April 08 2022
This week saw the release of the latest minutes from the FOMC meeting. Whilst they increased rates by 0.25%, the minutes revealed that many members would have preferred a 0.5% hike. Without the conflict in Ukraine, it is likely that the latter would have been adopted. This potentially suggests that we will see a 0.5% rate rise at the next meeting at the beginning of May. The FOMC forecast interest rates will be at 1.9% and 2.8% by the end of this year and next, with market expectations slightly ahead at 2.01% and 2.96% respectively.
The minutes also confirmed that they are looked to reduce the balance sheet by $95bn a month, phased in over the next three months. This will be split $60bn for Treasury securities and $35bn for mortgage backed securities. As we have referred to in previous editions, the fortunes of global equities have been closely linked to the change in size in central bank balance sheets. Correlation does not mean causation, but we expect that eyes will be keenly focussed to see if the relationship we have seen for the last 12 years holds true.
The Treasury yield curve, meanwhile, depending on which maturities you look at, continue to flirt with inversion. Whilst historically an inversion and then re-steepening has been a good predictor that a recession is coming, the Fed continue to tell us not to fear the yield curve. Perhaps giving them comfort is the large amount of spare cash which US households have accumulated since the COVID induced recession of 2020.
According to research from Longview Economics and Macrobond, had the previous trendline been followed it is estimated that US households would have accumulated $14.4trn of bank deposits. During COVID however the US consumer saved substantially more than trend, unable to spend in their normal manner due to the restrictions imposed. Those cheques from the government meant that household bank deposits stood at $18.1trn at the end of 2021, a surplus of $3.7trn above the longer term trend. Unless we see wages rise in line with inflation it is likely that some of this may be used to meet the higher cost of living, but just maybe it is enough of a buffer. This of course does not take into account the distribution of this additional wealth across the income earning cohorts.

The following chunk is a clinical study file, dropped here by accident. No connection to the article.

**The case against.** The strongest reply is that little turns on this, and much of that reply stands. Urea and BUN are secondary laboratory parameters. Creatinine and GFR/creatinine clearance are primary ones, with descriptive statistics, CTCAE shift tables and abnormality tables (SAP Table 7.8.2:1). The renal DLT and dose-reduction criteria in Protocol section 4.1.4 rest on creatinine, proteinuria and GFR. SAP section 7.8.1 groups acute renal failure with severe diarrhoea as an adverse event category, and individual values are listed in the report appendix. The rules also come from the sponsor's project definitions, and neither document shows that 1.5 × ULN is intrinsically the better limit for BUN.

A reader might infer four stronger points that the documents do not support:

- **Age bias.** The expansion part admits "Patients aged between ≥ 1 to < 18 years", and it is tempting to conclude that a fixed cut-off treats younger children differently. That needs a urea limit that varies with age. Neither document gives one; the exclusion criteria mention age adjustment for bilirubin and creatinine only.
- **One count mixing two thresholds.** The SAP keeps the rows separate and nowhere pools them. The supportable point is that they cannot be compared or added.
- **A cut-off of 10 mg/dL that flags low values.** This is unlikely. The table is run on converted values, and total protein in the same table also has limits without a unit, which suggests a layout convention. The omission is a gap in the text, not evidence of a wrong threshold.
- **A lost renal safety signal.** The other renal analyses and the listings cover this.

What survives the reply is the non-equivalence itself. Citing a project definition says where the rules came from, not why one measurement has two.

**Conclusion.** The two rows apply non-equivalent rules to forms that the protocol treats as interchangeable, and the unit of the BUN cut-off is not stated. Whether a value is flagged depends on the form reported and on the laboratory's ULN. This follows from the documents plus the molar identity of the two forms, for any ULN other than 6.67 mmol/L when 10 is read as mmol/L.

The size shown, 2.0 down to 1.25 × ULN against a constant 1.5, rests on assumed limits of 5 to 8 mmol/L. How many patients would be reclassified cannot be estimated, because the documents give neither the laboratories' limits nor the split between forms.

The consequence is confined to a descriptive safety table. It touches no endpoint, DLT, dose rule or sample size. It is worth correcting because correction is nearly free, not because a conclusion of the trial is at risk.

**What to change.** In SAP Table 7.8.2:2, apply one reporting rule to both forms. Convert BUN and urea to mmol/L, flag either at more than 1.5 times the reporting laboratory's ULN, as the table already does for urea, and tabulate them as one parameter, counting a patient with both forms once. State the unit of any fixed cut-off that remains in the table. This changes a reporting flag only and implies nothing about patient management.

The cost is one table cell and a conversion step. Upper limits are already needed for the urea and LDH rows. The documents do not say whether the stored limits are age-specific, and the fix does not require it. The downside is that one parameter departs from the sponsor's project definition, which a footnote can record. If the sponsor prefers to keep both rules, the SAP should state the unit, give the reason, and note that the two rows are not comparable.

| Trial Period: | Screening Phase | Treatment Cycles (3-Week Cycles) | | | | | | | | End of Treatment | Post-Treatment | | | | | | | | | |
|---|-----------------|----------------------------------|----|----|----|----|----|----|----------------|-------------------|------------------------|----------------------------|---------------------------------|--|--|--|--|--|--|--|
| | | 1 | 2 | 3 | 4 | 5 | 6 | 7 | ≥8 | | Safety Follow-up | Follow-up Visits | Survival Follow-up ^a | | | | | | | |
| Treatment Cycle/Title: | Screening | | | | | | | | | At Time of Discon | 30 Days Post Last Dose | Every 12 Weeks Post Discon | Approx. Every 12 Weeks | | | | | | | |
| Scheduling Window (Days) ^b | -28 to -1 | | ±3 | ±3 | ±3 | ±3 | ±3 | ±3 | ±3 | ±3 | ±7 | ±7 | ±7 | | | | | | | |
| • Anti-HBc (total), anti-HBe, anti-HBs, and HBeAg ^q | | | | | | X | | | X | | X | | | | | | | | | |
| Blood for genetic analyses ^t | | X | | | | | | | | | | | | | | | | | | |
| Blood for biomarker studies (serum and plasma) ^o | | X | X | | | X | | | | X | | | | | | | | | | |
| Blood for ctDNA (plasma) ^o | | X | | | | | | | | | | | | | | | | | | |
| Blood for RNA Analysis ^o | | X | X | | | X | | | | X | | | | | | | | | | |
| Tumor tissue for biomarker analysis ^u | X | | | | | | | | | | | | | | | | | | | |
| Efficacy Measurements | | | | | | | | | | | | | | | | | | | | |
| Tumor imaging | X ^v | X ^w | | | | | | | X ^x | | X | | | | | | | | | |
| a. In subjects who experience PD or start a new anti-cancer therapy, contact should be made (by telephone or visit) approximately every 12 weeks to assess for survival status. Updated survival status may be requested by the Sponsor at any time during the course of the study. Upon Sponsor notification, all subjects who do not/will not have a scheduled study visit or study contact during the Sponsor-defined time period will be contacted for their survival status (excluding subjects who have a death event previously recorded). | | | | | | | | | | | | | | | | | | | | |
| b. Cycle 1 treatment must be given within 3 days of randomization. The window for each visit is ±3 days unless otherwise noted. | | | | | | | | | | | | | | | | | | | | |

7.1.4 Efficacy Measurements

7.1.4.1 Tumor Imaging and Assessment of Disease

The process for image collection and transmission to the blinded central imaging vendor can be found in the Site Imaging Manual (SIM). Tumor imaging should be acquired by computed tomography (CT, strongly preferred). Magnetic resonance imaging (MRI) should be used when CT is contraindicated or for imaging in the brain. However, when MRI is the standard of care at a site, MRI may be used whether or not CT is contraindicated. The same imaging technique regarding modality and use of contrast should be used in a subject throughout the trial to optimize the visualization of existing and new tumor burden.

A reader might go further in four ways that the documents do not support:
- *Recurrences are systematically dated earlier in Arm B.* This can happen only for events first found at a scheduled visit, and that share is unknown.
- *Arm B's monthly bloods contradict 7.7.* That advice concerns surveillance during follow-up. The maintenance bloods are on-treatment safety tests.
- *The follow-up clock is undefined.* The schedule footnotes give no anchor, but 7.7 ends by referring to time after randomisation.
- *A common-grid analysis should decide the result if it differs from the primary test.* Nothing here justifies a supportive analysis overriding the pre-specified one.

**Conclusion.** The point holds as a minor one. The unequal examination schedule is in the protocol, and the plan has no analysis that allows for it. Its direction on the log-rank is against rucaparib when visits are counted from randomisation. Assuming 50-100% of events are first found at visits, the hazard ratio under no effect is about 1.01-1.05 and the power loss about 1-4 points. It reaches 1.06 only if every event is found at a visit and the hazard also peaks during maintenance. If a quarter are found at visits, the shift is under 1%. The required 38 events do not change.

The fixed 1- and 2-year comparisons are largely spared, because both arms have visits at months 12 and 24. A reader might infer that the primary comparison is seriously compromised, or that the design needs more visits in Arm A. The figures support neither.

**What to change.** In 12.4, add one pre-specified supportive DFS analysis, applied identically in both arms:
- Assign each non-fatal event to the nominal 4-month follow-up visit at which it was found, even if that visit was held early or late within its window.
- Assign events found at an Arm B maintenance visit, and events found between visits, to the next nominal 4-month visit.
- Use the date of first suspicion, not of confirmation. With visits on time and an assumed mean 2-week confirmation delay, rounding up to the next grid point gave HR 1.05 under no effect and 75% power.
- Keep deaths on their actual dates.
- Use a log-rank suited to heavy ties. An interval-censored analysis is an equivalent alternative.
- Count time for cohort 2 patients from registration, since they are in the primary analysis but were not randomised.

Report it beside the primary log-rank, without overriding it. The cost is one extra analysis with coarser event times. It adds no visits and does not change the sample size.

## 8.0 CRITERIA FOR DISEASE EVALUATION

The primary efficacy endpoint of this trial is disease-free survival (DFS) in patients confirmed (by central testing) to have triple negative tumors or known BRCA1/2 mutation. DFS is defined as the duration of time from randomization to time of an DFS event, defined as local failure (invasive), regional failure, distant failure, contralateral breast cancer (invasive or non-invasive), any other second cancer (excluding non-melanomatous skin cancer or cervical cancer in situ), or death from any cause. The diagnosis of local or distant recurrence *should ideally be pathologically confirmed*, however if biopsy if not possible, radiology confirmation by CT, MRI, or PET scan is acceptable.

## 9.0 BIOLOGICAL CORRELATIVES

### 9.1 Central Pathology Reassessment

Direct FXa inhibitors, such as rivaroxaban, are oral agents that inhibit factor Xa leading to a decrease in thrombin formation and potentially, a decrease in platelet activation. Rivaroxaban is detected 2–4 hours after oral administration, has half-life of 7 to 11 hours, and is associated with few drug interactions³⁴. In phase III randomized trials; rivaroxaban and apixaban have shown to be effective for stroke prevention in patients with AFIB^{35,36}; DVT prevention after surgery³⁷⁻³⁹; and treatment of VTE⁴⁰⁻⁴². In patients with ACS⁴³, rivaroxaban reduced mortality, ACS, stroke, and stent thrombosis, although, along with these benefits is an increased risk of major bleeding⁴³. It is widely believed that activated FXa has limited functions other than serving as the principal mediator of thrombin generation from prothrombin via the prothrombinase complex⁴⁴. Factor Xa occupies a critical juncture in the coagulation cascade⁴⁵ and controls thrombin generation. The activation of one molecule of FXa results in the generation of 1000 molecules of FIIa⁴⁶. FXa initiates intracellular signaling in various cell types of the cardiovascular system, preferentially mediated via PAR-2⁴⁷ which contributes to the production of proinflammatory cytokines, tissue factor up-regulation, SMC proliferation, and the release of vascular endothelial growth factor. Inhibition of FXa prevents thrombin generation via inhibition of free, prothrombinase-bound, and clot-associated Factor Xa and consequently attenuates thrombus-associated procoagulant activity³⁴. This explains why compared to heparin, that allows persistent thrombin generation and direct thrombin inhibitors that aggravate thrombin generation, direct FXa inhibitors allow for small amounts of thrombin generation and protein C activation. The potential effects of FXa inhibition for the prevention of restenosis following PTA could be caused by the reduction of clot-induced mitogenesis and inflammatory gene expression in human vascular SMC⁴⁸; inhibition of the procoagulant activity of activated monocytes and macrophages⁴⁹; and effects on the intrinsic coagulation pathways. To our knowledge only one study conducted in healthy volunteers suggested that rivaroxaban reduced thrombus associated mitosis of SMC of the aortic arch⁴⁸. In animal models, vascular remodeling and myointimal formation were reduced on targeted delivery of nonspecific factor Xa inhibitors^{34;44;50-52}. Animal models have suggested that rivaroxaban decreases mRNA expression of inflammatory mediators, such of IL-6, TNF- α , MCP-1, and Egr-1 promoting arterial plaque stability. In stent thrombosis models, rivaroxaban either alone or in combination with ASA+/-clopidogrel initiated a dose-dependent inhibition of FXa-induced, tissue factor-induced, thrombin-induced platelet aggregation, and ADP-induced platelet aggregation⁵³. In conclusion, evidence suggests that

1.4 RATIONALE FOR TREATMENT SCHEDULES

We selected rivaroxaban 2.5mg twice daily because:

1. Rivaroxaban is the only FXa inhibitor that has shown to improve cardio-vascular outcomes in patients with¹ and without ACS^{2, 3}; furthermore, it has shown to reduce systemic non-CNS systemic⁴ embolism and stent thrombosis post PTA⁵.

Next week we have the release of inflation data from both the US and the UK, along with average earnings data for the latter, which will help show us just how far the cost of living is running above the consumers increase in earnings.
Potentially adding support to the economy is the labour market, which in the US remains tight. Data from BLS/NFIB/Department of Labour shows that at the end of March the ratio of job openings to job seekers was 1.89. With labour in short supply, is this the catalyst which will lead to higher wage increases, dare I say creating a 1970’s esq environment? Walmart are certainly one of those feeling the pressure to find staff and new drivers can now expect to earn between $95,000 to $110,000 a year. The average for a first year driver had been $87,500, representing an 8.57% increase on the bottom end of the new range. According to Glassdoor.com the average salary for a long haul driver in the US is $56,491. Surely the ‘Walmart effect’ will see this rise!
The value of this investment can fall as well as rise and investors may get back less than they originally invested. Past performance is not necessarily a guide to future performance. The Fund is suitable for investors who are seeking to achieve long term capital growth.
The tax treatment of investments depends on the individual circumstances of each client and may be subject to change in the future. The above is in relation to a UK domiciled investor only and would be different for those domiciled outside the UK. We strongly suggest you seek independent tax advice prior to taking any course of action.